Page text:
'American Factory' Co-Director, Battling Cancer, Accepts Win for Best Documentary Feature

The win proved especially meaningful for co-director Julia Reichert, who is undergoing chemotherapy as she battles terminal cancer at age 73.

American Factory took home the award for best documentary feature at the 2020 Oscars on Sunday night.

The Netflix documentary marks the first film from Barack and Michelle Obama's production company, Higher Ground. Co-directors Julia Reichert and Steven Bognar and producer Jeff Reichert took the stage to accept the award.

After taking the stage, Reichert was quick to honor the fellow nominees, explaining that they felt honored "just being in the presence of our sister and brother documentarians who risked their lives making stories [and] bringing stories to us."

Reichert then took a moment to honor "working people" who she said "have it harder and harder these days. … We believe that things will get better when workers of the world unite."

The win was especially meaningful for Julia Reichert, who is undergoing chemotherapy as she battles terminal cancer at age 73. She told The Hollywood Reporter last month that "there's no cure" for her illness and "it could be six months, a year or more," adding, "I'll be real honest, it would be extremely meaningful after four nominations and my age and my state of life. It would be very meaningful," Reichert had said of the Oscar nom at the time.

The Netflix documentary follows Chinese billionaire Cao Dewang, who buys an abandoned General Motors plant in Ohio and reopens it as a windshield factory, Fuyao Glass America. The film captures the initial optimism of plant employees, which over time is tempered by increasing demands from management in their chase for elusive profits.

To continue to honor those highlighted in their doc, Reichert and Bognar took five factory workers to the Oscars as their guests.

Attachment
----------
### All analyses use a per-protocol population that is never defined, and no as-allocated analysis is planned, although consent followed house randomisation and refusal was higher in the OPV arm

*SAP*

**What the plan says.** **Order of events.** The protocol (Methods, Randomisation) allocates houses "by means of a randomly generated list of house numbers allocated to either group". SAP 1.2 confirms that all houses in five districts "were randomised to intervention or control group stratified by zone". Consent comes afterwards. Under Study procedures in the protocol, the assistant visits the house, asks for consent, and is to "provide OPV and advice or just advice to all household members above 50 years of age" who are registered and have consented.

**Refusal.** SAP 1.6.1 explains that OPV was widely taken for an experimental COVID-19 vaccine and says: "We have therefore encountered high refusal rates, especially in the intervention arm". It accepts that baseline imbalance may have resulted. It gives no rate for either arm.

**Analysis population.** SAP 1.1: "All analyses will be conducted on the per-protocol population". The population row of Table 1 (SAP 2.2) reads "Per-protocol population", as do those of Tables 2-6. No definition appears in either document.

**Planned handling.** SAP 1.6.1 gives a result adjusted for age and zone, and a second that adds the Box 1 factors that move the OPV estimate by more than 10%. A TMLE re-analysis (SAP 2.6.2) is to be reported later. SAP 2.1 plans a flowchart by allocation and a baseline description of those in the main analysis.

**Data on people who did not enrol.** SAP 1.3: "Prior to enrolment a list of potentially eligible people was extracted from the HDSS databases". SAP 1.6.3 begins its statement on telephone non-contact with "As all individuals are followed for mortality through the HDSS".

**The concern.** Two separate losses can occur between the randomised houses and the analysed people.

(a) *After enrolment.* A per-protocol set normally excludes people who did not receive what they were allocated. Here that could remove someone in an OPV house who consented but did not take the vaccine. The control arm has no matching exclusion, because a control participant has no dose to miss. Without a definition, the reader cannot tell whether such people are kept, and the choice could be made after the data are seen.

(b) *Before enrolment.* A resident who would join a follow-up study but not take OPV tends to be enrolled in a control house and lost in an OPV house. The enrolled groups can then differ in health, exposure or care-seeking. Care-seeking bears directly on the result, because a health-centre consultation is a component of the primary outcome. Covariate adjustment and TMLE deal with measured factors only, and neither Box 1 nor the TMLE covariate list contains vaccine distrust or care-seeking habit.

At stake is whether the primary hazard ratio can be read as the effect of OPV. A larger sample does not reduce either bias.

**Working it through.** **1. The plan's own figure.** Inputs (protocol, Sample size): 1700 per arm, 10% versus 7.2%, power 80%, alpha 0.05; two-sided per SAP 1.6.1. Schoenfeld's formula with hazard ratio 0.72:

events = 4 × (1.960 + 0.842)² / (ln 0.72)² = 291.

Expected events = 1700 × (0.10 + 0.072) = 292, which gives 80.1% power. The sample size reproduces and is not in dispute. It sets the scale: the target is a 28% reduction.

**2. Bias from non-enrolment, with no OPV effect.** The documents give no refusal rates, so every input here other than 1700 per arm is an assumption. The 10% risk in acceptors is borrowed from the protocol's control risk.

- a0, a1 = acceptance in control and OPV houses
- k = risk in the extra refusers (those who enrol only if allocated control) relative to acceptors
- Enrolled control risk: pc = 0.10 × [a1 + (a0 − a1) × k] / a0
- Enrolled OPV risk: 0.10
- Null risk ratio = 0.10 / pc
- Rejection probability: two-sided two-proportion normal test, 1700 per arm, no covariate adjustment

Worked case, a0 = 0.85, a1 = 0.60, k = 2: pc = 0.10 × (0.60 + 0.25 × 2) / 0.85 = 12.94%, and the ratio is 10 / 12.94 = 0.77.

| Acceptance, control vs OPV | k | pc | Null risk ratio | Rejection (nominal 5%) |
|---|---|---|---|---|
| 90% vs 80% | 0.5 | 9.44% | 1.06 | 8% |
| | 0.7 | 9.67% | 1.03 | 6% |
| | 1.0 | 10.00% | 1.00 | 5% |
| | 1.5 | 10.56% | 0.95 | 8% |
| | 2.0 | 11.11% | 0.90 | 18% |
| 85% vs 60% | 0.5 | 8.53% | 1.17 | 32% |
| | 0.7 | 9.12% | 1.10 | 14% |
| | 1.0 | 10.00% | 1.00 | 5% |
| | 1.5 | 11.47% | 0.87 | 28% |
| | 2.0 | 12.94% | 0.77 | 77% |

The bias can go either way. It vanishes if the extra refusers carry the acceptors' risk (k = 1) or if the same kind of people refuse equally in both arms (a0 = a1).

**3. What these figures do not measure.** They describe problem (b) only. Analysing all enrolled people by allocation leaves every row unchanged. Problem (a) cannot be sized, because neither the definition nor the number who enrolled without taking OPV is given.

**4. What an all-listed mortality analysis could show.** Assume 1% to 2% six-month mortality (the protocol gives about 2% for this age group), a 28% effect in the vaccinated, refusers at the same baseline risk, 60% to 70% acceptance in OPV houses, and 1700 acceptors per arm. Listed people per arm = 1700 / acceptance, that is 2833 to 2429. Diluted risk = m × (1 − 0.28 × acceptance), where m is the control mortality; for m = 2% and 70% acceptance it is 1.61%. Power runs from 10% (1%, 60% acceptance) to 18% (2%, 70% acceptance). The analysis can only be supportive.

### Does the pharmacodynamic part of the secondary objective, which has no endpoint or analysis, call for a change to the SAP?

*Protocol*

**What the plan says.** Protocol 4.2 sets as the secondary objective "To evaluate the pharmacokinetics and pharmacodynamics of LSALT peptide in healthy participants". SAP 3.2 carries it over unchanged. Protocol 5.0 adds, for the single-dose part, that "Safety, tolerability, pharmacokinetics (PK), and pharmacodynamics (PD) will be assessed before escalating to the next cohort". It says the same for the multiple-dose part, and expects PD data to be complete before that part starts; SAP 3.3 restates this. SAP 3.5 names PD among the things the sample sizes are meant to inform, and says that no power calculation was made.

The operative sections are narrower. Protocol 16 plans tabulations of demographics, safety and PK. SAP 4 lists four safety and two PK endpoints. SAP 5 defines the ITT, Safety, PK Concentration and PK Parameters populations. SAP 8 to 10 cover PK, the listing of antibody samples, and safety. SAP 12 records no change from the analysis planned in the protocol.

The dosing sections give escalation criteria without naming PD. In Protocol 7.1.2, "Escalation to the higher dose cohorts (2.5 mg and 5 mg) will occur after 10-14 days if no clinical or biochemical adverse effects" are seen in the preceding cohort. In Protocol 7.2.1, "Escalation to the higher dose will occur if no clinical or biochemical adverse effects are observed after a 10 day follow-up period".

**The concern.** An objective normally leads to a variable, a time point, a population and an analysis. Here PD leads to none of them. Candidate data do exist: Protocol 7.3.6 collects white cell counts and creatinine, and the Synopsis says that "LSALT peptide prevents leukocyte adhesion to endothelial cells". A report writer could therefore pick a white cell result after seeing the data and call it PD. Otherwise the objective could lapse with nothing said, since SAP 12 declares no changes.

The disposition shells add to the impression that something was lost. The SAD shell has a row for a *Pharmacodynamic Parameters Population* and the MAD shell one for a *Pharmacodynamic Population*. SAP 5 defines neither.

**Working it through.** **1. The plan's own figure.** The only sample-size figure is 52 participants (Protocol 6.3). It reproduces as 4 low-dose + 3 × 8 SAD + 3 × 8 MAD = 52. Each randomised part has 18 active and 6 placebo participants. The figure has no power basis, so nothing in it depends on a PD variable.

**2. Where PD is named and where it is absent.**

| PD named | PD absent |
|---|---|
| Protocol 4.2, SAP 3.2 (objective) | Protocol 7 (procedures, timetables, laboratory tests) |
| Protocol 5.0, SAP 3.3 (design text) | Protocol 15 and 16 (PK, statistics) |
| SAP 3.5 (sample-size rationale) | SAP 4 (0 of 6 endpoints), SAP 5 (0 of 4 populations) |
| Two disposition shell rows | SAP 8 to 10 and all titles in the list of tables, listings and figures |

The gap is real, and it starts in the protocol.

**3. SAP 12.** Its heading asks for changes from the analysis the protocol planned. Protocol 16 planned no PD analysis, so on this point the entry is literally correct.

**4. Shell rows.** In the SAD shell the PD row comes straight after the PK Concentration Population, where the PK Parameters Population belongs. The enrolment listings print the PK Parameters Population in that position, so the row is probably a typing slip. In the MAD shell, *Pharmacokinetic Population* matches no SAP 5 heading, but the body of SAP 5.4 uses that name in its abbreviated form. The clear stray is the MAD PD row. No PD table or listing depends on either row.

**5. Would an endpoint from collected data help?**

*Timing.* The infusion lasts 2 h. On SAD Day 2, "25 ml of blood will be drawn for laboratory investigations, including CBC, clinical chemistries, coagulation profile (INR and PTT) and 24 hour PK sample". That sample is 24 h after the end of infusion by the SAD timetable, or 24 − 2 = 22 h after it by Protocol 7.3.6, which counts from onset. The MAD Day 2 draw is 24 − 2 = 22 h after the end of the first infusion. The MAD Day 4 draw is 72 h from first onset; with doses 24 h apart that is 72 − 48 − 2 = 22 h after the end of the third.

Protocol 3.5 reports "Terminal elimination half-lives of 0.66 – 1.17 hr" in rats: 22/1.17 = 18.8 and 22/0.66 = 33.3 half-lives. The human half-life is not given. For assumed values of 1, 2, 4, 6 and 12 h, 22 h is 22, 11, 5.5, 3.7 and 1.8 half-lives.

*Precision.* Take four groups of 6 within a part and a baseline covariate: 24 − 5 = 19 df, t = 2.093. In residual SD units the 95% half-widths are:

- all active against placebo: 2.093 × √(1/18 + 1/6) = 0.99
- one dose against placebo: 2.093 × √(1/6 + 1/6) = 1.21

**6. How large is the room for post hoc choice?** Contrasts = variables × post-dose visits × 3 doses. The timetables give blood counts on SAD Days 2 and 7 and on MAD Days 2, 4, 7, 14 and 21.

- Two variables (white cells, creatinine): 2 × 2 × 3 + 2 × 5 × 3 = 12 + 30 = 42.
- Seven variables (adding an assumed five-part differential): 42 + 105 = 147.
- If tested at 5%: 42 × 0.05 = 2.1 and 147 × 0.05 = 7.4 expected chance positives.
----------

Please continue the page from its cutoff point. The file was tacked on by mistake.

American Factory gained the support of the Obamas and Netflix after it premiered last year at Sundance. American Factory is in part a follow-up to Reichert and Bognar's 2009 The Last Truck: Closing of a GM Plant, which chronicled the last days of the once-thriving union shop.

The Obamas both took to Twitter to congratulate the American Factory team for their Oscar win.

"Congrats to Julia and Steven, the filmmakers behind American Factory, for telling such a complex, moving story about the very human consequences of wrenching economic change. Glad to see two talented and downright good people take home the Oscar for Higher Ground’s first release," said Barack Obama.

Michelle added: "Congrats to Julia, Steven, and the whole crew on winning Best Documentary for #AmericanFactory, Higher Ground's first release! So glad to see their heart and honesty recognized—because the best stories are rarely tidy or perfect. But that’s where the truth so often lies," she wrote.

Backstage, Reichert discussed why she thought the Obamas were interested in being a part of American Factory: "because they felt it could help people listen to each other through these stories and create empathy, which helps build relationships. We sit down and tell each other our story and it creates empathy."

American Factory beat out other nominees The Cave, For Sama, Honeyland and The Edge of Democracy.

The doc won the Independent Spirit Award for best documentary the day prior to the Academy Awards.

The Obamas were not in attendance at the ceremony but their absence is not a surprise given co-directors Reichert and Bognar told THR that chances of a sighting of the former president and first lady for the Academy Awards are slim. “Everything has to be checked out by Secret Service — they have many, many SUVs traveling with them, they don’t just casually go anywhere,” Reichert told THR at the DGA Awards Jan. 25, where the film won for best documentary. The Obamas didn't attend the Spirit Awards either.

The 2020 Oscars aired live on ABC from the Dolby Theatre at Hollywood & Highland Center in Hollywood.